Most people working with patent information will recognize the 2001 time frame as the period when the United States began publishing pending patent applications 18 months after their priority filing date. This provision was covered in the American Inventor’s Protection Act (AIPA), which was signed into law on November 29th, 1999. The specific provision was Subtitle E – The “Domestic Publication of Foreign Filed Patent Applications Act of 1999″ and details on this portion of the law are provided below from the USPTO:
This subtitle provides for publication of patent applications 18 months after filing unless the applicant requests otherwise upon filing and certifies that the invention has not and will not be the subject of an application filed in a foreign country. Provisional rights are available to patentees to obtain reasonable royalties if others make, use, sell, or import the invention during the period between publication and grant.
If the foreign-filed application is less extensive than that filed with the PTO, the applicant may submit and request publication of a redacted version by the PTO.
This title also provides a prior art effect for published patent applications; requires the GAO to conduct a three-year study of applicants who file only in the United States; and requires the Director to recover the cost of early publication by charging a separate publication fee after notice of allowance is given.
The subtitle’s provisions take effect one year after the date of enactment and apply to patent applications filed on or after that date.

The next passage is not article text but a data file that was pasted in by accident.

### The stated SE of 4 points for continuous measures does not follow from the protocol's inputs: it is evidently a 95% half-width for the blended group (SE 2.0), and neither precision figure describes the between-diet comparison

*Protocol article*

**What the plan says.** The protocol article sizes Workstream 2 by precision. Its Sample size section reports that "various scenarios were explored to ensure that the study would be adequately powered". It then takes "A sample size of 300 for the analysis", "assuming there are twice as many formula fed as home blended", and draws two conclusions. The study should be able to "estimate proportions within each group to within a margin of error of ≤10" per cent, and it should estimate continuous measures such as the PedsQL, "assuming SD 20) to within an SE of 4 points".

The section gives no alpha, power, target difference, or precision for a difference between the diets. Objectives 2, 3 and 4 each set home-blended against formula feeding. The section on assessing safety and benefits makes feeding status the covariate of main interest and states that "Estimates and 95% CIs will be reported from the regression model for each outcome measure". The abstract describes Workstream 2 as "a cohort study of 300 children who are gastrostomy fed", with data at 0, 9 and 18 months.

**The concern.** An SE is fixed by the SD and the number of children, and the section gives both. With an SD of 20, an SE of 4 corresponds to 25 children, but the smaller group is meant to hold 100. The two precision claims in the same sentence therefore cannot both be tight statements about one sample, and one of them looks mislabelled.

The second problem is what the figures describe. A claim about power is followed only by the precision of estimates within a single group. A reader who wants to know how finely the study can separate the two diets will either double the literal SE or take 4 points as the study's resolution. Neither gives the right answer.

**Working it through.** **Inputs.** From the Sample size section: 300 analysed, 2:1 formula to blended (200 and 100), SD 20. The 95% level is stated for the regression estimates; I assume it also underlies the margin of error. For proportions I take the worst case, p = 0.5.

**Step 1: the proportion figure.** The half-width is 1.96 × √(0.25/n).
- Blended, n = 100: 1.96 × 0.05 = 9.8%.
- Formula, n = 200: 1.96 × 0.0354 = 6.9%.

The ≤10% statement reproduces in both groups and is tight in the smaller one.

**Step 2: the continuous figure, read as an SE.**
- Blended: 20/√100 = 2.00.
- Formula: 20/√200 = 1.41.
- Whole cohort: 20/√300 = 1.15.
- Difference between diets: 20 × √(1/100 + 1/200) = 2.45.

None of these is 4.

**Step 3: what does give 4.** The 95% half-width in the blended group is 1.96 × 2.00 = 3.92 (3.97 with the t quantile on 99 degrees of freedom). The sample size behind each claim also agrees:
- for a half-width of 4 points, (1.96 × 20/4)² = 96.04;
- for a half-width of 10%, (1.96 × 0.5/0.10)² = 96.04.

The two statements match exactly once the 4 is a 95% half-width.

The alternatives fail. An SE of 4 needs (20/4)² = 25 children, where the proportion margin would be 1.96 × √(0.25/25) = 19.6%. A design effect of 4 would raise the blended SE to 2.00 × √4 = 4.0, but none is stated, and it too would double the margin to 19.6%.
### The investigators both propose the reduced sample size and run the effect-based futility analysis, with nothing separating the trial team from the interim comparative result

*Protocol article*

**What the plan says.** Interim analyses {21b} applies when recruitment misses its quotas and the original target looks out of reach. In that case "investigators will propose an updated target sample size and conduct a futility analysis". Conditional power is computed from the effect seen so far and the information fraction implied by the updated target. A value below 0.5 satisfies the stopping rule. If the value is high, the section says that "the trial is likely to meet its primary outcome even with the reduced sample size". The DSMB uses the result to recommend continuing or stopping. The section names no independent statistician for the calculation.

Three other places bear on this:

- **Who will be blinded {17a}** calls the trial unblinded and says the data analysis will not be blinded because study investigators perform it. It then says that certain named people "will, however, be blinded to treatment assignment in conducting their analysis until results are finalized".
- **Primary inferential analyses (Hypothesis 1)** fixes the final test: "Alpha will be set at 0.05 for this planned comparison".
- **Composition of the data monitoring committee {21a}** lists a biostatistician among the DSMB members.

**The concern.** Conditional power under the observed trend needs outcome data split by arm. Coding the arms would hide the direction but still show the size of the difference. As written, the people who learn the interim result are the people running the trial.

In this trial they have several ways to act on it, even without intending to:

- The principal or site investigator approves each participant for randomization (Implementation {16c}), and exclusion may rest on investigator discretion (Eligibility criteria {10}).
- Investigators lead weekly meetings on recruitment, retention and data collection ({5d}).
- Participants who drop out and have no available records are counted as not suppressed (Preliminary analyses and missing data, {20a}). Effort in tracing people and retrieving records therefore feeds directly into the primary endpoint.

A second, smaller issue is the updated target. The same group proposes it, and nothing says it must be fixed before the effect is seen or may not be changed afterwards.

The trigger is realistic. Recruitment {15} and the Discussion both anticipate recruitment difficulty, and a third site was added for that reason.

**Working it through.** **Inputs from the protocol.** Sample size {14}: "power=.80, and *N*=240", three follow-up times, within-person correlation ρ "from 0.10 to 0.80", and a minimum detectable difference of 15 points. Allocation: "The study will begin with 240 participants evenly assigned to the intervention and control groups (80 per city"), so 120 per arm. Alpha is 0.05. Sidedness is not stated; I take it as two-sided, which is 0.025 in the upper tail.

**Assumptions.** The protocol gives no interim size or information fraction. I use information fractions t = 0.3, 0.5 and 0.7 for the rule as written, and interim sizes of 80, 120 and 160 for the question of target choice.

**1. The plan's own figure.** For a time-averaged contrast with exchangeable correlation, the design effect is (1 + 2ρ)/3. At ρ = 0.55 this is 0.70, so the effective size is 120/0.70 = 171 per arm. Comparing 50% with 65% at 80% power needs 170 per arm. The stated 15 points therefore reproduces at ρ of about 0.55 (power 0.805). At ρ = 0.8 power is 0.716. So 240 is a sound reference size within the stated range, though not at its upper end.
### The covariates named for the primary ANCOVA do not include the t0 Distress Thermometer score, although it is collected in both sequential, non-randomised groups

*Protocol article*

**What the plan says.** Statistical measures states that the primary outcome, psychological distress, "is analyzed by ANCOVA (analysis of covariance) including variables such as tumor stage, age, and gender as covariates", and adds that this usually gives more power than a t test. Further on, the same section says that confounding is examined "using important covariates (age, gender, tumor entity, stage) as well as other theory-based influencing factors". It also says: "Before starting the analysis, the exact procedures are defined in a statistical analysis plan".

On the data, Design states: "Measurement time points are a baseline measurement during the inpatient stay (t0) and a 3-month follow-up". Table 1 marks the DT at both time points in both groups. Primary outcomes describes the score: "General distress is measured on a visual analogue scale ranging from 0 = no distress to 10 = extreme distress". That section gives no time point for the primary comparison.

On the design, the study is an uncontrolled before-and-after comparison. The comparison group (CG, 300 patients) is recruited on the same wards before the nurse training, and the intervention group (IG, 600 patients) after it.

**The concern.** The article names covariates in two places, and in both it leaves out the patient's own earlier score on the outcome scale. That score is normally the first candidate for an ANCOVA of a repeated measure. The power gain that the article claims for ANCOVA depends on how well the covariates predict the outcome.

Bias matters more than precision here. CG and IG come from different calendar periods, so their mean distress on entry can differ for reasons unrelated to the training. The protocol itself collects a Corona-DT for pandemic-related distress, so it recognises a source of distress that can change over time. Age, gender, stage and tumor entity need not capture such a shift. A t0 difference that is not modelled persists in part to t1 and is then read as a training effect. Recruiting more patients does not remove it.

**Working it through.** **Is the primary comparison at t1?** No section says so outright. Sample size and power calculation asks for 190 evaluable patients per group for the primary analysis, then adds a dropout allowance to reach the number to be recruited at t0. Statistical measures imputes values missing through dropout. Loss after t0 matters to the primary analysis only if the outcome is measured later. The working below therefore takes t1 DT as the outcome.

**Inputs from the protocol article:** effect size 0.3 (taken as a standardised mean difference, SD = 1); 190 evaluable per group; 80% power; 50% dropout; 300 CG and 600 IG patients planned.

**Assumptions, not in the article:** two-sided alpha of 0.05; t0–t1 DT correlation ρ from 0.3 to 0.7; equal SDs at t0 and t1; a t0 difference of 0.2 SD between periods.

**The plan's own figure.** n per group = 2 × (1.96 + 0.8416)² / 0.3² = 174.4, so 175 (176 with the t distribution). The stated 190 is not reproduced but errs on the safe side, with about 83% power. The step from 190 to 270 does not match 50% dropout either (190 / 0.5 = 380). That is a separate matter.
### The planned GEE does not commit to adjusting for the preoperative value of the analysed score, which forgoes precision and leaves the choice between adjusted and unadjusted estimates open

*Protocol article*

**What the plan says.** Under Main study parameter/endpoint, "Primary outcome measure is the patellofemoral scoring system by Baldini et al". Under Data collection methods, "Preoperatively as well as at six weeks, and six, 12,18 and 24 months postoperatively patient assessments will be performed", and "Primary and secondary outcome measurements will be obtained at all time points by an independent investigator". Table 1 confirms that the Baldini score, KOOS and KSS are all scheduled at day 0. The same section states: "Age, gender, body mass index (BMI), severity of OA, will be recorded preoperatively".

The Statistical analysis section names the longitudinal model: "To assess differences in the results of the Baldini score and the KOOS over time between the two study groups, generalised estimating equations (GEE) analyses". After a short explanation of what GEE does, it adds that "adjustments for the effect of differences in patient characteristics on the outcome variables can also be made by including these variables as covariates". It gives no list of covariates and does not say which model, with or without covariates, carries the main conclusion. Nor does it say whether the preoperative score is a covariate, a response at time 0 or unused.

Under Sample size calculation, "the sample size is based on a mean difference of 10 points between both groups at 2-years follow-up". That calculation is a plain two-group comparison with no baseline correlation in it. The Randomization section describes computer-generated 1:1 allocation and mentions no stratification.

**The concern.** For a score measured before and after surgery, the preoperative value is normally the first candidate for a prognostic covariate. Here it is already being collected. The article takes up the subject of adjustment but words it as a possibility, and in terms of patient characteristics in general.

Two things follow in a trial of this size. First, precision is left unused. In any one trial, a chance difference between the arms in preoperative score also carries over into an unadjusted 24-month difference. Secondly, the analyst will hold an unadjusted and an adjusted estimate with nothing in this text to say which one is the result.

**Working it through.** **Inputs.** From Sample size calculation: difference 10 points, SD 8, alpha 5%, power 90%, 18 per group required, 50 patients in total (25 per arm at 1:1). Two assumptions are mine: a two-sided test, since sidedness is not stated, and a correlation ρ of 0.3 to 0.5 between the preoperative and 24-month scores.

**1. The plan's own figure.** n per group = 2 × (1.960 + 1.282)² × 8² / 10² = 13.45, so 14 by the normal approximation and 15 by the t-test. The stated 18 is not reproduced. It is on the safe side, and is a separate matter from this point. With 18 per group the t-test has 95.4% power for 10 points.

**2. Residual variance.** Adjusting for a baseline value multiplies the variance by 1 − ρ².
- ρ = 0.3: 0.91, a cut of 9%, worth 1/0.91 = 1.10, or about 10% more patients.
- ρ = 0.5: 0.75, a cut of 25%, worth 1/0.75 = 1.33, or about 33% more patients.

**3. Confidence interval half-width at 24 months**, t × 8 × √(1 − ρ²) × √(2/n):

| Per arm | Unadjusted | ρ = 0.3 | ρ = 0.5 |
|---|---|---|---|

In addition to providing insight on changes in filing strategies, the line drawing, as expected, also shows that trends associated with the A2, and A3 documents mirror one another, with a predictable time lag associated with the additional time needed to produce the missing ISR, and publish the A3 document.
It is also interesting to look at the percentage of WO documents, with the US listed as the priority country, by kind code over the same 30 year period, as seen in the next line drawing:
Regardless of whether the A1 or the A2 is the primary kind code associated with WO documents, the overall percentage of documents with a US priority stays reasonably consistent over the years, until it drops beginning in 2010. The chart below looks at WO priority countries for publication years 2004, 2008 and 2012, and clearly shows that increased use of PCT applications from Japan, China and Korea accounts for the share being lost from the US as a percentage.
Looking at this using a slightly different approach, it can be seen that the use of PCT applications by US applicants follows an upward trend until 2007, when overall, the use of PCT applications drops off. In 2010 though, when the overall number of WO documents begins to increase again, the number of applications by US applicants stays at a reduced level. This trend can be seen in the line drawing below:
It is clear from this analysis that while the use of the PCT system by US applicants has flattened out recently, and as a percentage is not dominated by them as much as it used to be, WO documents still play a critical role in the filing strategy of US organizations. The transition within the US to a fast publishing country, from a slow publishing one, can be seen in this analysis, and this change in the law appears to have had a major impact on the use of PCT applications, at least initially. Without a doubt the use of PCT applications by applicants, as it applies to US filings, should be considered when doing patent analysis, and continues to be necessary when studying the inventive output from US applicants. In the next post, I will look at what impact PCT documents have on extended patent families, especially when the applicant comes from outside of the United States.